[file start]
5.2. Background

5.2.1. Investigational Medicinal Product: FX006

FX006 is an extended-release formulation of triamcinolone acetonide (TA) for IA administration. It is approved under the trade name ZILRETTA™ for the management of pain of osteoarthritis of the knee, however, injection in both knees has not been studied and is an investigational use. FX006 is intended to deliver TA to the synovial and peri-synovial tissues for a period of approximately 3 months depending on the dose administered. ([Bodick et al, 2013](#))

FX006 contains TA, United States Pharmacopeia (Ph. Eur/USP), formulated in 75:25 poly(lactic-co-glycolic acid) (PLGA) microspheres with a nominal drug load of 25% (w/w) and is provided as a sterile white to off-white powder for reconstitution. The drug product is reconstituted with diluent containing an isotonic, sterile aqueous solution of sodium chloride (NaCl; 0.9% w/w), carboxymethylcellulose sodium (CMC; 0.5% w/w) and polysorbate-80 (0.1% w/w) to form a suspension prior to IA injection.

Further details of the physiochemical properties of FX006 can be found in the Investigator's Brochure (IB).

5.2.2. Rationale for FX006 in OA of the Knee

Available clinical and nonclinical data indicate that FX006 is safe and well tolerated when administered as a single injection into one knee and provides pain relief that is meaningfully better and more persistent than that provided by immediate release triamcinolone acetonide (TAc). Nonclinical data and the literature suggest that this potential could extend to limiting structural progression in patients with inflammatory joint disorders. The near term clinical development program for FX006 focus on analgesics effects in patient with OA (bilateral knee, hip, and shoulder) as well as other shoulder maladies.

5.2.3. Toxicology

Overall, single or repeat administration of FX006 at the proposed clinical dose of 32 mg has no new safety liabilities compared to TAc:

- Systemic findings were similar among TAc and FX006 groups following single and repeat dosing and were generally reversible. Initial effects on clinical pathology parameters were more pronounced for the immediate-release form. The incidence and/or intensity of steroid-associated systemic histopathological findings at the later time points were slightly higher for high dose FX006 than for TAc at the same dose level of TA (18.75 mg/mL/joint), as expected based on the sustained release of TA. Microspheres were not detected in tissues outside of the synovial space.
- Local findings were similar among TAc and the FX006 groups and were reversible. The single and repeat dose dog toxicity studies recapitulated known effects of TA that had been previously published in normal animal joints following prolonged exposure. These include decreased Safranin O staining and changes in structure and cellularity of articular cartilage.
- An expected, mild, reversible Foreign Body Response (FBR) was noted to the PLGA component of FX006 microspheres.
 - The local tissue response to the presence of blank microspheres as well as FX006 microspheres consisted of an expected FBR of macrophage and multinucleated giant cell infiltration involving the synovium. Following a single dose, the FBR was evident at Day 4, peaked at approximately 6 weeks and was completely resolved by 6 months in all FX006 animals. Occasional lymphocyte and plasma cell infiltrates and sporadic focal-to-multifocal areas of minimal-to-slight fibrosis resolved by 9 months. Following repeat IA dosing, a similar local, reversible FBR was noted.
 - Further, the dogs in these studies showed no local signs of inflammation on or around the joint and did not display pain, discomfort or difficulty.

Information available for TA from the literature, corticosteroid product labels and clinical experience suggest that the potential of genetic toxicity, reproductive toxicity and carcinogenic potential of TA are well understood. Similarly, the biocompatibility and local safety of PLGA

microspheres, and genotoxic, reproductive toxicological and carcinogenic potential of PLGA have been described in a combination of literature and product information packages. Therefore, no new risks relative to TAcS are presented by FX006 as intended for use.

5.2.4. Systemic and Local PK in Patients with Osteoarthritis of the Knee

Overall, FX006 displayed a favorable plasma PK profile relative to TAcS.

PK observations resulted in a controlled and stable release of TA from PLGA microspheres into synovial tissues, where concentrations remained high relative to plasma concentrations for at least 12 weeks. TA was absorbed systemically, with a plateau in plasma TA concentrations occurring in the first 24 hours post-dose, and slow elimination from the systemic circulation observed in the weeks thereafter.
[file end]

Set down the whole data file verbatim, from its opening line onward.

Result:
5.2. Background

5.2.1. Investigational Medicinal Product: FX006

FX006 is an extended-release formulation of triamcinolone acetonide (TA) for IA administration. It is approved under the trade name ZILRETTA™ for the management of pain of osteoarthritis of the knee, however, injection in both knees has not been studied and is an investigational use. FX006 is intended to deliver TA to the synovial and peri-synovial tissues for a period of approximately 3 months depending on the dose administered. ([Bodick et al, 2013](#))

FX006 contains TA, United States Pharmacopeia (Ph. Eur/USP), formulated in 75:25 poly(lactic-co-glycolic acid) (PLGA) microspheres with a nominal drug load of 25% (w/w) and is provided as a sterile white to off-white powder for reconstitution. The drug product is reconstituted with diluent containing an isotonic, sterile aqueous solution of sodium chloride (NaCl; 0.9% w/w), carboxymethylcellulose sodium (CMC; 0.5% w/w) and polysorbate-80 (0.1% w/w) to form a suspension prior to IA injection.

Further details of the physiochemical properties of FX006 can be found in the Investigator's Brochure (IB).

5.2.2. Rationale for FX006 in OA of the Knee

Available clinical and nonclinical data indicate that FX006 is safe and well tolerated when administered as a single injection into one knee and provides pain relief that is meaningfully better and more persistent than that provided by immediate release triamcinolone acetonide (TAc). Nonclinical data and the literature suggest that this potential could extend to limiting structural progression in patients with inflammatory joint disorders. The near term clinical development program for FX006 focus on analgesics effects in patient with OA (bilateral knee, hip, and shoulder) as well as other shoulder maladies.

5.2.3. Toxicology

Overall, single or repeat administration of FX006 at the proposed clinical dose of 32 mg has no new safety liabilities compared to TAc:

- Systemic findings were similar among TAc and FX006 groups following single and repeat dosing and were generally reversible. Initial effects on clinical pathology parameters were more pronounced for the immediate-release form. The incidence and/or intensity of steroid-associated systemic histopathological findings at the later time points were slightly higher for high dose FX006 than for TAc at the same dose level of TA (18.75 mg/mL/joint), as expected based on the sustained release of TA. Microspheres were not detected in tissues outside of the synovial space.
- Local findings were similar among TAc and the FX006 groups and were reversible. The single and repeat dose dog toxicity studies recapitulated known effects of TA that had been previously published in normal animal joints following prolonged exposure. These include decreased Safranin O staining and changes in structure and cellularity of articular cartilage.
- An expected, mild, reversible Foreign Body Response (FBR) was noted to the PLGA component of FX006 microspheres.
 - The local tissue response to the presence of blank microspheres as well as FX006 microspheres consisted of an expected FBR of macrophage and multinucleated giant cell infiltration involving the synovium. Following a single dose, the FBR was evident at Day 4, peaked at approximately 6 weeks and was completely resolved by 6 months in all FX006 animals. Occasional lymphocyte and plasma cell infiltrates and sporadic focal-to-multifocal areas of minimal-to-slight fibrosis resolved by 9 months. Following repeat IA dosing, a similar local, reversible FBR was noted.
 - Further, the dogs in these studies showed no local signs of inflammation on or around the joint and did not display pain, discomfort or difficulty.

Information available for TA from the literature, corticosteroid product labels and clinical experience suggest that the potential of genetic toxicity, reproductive toxicity and carcinogenic potential of TA are well understood. Similarly, the biocompatibility and local safety of PLGA

microspheres, and genotoxic, reproductive toxicological and carcinogenic potential of PLGA have been described in a combination of literature and product information packages. Therefore, no new risks relative to TAcS are presented by FX006 as intended for use.

5.2.4. Systemic and Local PK in Patients with Osteoarthritis of the Knee

Overall, FX006 displayed a favorable plasma PK profile relative to TAcS.

PK observations resulted in a controlled and stable release of TA from PLGA microspheres into synovial tissues, where concentrations remained high relative to plasma concentrations for at least 12 weeks. TA was absorbed systemically, with a plateau in plasma TA concentrations occurring in the first 24 hours post-dose, and slow elimination from the systemic circulation observed in the weeks thereafter.